The YA panel you hosted was *excellent*. It was so informative and so interesting. I also went and ordered a bunch of books from all the creators you had on the panel. I’m really anxious for the book How I Made It To 18. That just sounds like a fascinatingly honest book. I thought a lot of what your panel was talking about was fascinating. I really enjoyed hearing everyone’s thoughts on both the response they get from their readers and the challenges in getting new readers.

  2. Torsten Adair says:

    Overall, it was a good show.

    I would like to see more comics represented. I know the vibe is indy, but where are the comic strip syndicates? There’s a lot of old school historical stuff here, but not so much on the floor.

    The lounge… is that what is was? I thought those were freebie tables. The back should have a draped area with seats and tables.

    No crowd control Saturday morning (but there never has been) and the advance ticket line moved slower than the pay now line.

    My book of the show: To Teach by William Ayers. A bit like Understanding Comics.

    And, hey… How many comic-cons have real life superheroes, let alone one held in their headquarters/fort?

  3. Calvin Reid says:

    I had fine time at the show and every publishers I spoke with (except a few) seemed very pleased with the attendance, organization and sales. As always I found work that looked great that I had not seen before, but there does seem to be some sort of malaise over MoCCA although I can’t quite pinpoint the problem.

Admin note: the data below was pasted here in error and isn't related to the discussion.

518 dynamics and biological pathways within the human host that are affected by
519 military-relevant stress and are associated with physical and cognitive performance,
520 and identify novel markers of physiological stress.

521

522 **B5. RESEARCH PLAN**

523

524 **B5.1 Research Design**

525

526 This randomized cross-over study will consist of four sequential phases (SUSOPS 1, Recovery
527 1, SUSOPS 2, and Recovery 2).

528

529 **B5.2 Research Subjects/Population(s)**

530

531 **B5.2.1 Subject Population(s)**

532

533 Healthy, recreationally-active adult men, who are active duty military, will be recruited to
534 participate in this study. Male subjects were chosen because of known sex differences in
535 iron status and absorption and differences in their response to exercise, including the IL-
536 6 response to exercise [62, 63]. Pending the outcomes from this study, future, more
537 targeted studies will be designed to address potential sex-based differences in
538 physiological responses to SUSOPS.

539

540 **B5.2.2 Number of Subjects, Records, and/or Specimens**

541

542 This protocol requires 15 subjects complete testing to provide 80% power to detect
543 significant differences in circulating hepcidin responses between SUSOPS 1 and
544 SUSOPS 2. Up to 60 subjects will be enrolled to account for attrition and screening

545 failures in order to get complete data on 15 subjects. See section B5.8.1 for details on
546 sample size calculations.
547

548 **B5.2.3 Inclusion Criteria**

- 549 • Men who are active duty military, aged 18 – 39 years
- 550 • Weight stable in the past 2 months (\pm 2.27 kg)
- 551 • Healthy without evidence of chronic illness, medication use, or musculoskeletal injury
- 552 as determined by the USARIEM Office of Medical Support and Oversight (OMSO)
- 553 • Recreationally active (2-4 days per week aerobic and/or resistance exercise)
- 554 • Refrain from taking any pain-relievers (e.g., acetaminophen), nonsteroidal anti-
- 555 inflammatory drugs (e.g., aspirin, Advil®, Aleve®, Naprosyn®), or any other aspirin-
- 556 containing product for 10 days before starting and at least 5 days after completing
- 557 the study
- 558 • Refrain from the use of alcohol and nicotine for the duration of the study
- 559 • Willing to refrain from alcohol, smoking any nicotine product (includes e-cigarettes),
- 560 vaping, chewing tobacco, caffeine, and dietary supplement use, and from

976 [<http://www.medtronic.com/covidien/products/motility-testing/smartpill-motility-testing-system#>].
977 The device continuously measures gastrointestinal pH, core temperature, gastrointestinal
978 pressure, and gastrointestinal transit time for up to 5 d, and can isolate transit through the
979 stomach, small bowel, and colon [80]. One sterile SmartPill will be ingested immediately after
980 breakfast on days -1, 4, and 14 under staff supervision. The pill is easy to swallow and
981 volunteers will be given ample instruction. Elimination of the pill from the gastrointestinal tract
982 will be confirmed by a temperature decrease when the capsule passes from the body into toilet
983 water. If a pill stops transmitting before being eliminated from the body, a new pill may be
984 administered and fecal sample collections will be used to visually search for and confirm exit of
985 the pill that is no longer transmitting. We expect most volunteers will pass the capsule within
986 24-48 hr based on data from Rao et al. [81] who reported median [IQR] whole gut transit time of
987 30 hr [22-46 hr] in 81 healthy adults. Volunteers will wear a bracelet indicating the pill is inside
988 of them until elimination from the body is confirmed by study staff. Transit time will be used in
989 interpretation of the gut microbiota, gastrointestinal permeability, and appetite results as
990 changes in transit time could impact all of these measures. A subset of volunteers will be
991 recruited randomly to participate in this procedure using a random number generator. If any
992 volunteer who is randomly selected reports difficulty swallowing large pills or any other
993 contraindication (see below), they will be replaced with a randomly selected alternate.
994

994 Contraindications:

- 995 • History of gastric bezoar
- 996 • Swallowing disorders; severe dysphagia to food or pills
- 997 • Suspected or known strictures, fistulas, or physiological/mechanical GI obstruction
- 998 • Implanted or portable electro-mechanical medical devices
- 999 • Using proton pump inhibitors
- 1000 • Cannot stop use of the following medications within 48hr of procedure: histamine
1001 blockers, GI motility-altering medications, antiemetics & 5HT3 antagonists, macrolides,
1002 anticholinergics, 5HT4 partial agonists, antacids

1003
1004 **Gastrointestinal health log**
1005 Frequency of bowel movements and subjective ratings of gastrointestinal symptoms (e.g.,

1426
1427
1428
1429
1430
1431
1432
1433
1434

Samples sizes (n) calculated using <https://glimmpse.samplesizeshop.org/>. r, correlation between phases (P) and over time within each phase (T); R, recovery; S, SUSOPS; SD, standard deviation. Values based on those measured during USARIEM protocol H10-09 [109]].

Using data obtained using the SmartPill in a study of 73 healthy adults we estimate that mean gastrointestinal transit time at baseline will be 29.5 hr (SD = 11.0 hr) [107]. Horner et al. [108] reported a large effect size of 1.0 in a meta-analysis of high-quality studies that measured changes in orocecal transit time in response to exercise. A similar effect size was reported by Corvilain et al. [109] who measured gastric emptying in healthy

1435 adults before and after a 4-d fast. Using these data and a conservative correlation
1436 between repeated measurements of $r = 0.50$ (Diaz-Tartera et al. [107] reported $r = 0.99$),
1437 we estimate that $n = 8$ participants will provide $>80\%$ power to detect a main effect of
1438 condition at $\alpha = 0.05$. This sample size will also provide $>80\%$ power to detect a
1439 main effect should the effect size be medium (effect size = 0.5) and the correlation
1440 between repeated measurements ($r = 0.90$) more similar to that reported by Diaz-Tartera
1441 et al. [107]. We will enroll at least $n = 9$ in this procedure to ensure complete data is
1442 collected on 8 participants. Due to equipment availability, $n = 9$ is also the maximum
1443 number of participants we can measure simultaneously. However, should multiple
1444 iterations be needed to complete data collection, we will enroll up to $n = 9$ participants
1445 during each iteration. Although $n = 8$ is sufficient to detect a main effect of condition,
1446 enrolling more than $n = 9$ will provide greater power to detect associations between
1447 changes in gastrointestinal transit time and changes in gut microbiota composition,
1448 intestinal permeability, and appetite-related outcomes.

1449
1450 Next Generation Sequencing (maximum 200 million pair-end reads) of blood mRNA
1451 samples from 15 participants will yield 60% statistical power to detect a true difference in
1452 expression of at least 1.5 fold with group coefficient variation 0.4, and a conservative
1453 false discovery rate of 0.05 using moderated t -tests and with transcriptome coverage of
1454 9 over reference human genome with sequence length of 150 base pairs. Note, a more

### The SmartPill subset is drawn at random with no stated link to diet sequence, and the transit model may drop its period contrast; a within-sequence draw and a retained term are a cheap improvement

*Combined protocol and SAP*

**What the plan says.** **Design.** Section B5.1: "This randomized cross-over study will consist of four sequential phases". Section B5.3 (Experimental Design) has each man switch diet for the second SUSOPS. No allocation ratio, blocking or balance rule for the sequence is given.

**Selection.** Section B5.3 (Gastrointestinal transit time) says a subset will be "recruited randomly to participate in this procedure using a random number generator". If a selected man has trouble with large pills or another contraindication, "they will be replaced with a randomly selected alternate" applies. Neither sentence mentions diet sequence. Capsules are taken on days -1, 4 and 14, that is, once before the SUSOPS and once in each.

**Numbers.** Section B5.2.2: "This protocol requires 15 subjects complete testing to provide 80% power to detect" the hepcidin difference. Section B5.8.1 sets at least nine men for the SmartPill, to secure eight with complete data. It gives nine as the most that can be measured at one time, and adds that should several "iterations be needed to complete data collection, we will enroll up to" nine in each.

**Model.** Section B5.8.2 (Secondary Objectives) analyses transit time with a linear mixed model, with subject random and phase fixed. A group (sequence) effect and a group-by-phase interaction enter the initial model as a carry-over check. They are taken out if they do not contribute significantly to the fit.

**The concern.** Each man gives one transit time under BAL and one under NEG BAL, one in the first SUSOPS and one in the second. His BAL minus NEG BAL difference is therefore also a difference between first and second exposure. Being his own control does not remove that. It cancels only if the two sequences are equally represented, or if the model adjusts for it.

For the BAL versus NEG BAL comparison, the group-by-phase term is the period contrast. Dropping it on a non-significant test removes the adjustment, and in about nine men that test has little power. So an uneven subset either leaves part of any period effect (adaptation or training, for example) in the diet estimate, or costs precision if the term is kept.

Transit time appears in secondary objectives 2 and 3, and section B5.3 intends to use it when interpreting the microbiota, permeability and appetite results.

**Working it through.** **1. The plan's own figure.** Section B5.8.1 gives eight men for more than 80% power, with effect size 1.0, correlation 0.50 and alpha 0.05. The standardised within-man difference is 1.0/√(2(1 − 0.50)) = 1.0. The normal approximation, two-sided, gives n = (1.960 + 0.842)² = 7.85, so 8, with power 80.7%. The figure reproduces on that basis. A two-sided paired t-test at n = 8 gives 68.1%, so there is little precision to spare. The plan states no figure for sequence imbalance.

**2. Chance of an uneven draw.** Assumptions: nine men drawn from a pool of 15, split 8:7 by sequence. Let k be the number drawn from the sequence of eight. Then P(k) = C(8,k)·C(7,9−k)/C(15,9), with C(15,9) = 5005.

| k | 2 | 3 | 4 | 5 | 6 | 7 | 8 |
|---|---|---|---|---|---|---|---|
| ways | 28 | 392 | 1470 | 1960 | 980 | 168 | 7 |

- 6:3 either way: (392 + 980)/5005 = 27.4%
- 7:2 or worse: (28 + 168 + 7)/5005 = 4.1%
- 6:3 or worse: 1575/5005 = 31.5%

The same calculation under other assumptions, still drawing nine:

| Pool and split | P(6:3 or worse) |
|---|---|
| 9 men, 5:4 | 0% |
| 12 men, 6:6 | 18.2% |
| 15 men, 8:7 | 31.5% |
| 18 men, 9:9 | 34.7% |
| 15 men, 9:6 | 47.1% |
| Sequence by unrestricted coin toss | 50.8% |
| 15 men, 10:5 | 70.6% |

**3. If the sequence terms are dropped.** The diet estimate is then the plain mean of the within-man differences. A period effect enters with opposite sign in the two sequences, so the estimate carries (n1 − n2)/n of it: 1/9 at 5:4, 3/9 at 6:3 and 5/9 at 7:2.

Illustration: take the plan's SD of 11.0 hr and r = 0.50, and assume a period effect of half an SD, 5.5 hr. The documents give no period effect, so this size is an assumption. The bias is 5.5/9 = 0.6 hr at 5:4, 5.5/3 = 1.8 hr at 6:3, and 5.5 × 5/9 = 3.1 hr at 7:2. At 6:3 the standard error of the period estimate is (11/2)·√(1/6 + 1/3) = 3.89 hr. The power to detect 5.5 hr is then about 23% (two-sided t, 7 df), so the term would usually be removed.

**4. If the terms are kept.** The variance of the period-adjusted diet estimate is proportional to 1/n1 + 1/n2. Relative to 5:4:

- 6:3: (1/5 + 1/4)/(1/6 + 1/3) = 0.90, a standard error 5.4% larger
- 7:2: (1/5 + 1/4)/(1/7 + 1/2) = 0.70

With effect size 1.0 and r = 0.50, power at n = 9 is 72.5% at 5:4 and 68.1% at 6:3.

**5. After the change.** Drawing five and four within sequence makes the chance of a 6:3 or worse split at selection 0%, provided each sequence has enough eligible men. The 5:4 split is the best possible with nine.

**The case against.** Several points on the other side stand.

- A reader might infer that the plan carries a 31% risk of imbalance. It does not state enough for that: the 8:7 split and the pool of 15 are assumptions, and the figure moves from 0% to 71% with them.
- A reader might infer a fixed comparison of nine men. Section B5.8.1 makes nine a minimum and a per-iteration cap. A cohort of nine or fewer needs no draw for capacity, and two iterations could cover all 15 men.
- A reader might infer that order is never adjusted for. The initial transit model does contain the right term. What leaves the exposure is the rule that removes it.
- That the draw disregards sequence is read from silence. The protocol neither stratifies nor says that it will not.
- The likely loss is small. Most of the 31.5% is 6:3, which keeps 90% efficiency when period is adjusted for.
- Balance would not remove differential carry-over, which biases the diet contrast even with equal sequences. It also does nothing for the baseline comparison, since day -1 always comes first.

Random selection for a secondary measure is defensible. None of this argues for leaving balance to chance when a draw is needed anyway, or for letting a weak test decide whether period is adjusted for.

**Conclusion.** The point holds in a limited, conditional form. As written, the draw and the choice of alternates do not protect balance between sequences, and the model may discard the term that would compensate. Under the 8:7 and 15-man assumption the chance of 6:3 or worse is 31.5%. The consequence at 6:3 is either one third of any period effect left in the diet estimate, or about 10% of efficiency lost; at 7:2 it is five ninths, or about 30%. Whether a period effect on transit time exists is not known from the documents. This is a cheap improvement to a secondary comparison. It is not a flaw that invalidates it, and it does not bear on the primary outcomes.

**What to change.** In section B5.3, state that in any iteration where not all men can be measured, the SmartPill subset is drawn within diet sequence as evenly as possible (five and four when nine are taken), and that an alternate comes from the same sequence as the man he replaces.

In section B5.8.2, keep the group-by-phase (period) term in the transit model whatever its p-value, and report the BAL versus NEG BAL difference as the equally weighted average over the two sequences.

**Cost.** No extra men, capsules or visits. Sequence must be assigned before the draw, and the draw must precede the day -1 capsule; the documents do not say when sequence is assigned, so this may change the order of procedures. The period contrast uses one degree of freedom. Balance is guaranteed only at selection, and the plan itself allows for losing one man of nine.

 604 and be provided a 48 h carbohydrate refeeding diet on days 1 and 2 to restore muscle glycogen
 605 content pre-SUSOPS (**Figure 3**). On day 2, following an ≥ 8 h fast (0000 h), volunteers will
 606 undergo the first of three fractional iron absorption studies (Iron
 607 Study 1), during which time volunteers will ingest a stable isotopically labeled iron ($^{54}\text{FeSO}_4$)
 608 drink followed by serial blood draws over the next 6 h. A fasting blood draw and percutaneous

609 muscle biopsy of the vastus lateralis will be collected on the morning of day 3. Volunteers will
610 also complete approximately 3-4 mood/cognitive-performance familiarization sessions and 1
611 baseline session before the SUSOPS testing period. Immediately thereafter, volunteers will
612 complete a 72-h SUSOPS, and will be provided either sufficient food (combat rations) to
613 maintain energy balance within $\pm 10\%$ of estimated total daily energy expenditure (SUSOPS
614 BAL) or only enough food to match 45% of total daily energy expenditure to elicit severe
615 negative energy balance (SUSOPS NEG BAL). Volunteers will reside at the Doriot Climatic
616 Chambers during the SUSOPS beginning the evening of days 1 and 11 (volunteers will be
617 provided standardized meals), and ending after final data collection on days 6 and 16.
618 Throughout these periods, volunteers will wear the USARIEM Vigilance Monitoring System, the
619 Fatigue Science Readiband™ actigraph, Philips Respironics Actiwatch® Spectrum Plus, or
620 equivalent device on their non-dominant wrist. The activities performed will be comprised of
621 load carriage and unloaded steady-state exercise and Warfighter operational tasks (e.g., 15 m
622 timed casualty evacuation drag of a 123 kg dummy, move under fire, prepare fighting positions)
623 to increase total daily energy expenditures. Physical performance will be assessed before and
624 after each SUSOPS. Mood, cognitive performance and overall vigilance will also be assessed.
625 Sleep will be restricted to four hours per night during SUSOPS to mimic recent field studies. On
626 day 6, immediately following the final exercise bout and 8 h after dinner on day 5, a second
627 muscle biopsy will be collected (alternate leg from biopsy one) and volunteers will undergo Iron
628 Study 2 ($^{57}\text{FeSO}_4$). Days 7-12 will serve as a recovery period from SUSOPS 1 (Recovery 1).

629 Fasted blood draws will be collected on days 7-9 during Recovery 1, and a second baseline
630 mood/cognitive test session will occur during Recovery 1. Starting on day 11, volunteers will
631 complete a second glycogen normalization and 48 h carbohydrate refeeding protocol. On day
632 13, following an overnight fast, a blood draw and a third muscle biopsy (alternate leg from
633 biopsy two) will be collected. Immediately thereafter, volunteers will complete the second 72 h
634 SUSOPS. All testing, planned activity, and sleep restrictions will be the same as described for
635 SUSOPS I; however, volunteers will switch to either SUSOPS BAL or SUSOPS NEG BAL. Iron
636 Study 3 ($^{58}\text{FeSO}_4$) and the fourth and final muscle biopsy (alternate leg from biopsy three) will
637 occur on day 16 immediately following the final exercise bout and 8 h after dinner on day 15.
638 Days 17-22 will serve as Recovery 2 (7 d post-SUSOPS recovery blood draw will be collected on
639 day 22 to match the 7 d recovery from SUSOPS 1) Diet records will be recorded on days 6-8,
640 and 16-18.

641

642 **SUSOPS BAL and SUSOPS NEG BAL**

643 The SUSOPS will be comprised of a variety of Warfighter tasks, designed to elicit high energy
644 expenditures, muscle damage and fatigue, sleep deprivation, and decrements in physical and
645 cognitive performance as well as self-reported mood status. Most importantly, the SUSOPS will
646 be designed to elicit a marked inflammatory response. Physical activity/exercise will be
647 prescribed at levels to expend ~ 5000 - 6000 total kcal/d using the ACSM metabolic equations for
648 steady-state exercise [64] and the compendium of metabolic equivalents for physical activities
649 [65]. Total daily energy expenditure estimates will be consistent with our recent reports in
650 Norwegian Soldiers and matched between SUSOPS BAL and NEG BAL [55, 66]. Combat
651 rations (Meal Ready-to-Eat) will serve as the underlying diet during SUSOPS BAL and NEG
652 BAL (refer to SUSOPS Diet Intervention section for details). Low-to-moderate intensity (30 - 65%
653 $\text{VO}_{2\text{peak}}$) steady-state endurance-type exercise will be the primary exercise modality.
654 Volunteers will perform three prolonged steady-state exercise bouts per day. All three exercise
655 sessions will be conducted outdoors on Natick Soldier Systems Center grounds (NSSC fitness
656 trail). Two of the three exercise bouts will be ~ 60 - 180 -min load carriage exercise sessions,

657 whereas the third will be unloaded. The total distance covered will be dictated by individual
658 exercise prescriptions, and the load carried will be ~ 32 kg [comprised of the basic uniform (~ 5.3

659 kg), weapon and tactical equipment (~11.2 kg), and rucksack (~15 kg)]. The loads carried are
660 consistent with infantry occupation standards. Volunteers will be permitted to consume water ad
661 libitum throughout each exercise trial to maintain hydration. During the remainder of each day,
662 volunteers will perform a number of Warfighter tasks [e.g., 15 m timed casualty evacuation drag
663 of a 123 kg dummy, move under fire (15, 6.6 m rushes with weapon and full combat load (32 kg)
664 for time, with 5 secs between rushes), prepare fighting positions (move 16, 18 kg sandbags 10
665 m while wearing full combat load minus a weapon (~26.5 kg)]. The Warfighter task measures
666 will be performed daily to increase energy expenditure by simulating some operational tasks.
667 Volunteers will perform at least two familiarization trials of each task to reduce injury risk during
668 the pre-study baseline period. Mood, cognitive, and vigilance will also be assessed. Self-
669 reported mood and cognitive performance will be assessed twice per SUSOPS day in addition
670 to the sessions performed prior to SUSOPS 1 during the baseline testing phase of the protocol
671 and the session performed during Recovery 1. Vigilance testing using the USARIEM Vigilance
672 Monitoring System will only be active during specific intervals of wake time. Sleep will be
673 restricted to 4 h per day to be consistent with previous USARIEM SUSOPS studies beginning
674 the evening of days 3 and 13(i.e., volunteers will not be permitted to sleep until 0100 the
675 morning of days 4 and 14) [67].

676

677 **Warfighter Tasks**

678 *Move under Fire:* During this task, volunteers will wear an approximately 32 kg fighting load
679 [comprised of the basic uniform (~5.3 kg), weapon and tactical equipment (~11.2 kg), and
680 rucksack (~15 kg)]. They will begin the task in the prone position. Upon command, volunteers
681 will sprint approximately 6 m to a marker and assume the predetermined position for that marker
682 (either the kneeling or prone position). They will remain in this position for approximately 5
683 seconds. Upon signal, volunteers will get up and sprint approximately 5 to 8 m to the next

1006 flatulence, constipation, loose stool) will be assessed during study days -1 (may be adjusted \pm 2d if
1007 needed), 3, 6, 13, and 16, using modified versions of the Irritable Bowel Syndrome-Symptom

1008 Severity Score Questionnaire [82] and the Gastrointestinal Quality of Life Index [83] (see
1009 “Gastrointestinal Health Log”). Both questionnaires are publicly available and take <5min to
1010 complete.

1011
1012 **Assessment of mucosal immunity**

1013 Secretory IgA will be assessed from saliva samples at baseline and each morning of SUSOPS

The lounge area seemed odd and also suggested that there must be fewer exhibitors. I never actually saw anyone lounging there although I missed most of the day saturday. The costs of MoCCA for exhibitors remains a problem but this is still a jewel of a comics show. One more thing–hopefully Kids Comic Con and MoCCA can find a way to avoid being held on the same weekend. It definitely impacted KCC, which does great work encouraging the love of comics, reading and creating of comics by kids.

  4. Torsten Adair says:

    Regarding the table cost… the show has a concentrated demographic. I spent as much here as I do at NYCC.

    Perhaps MoCCA could reserve tables for first timers at a discount? I saw a few shared tables.

    I think it was unfortunate that Kids Comic Con was scheduled the same Saturday. Any reports from that show?

  5. I thought those lounge tables were freebie tables as well. Not very loungy if you can’t sit and relax. The weather was great though – perfect time to hold the event. Something about the cavernous space holding the indie scene… could just be how the sound is spread out, difficult to focus on the small personal works in front of you.

  6. Oliver Cochrane says:

    “The lounge area seemed odd and also suggested that there must be fewer exhibitors.”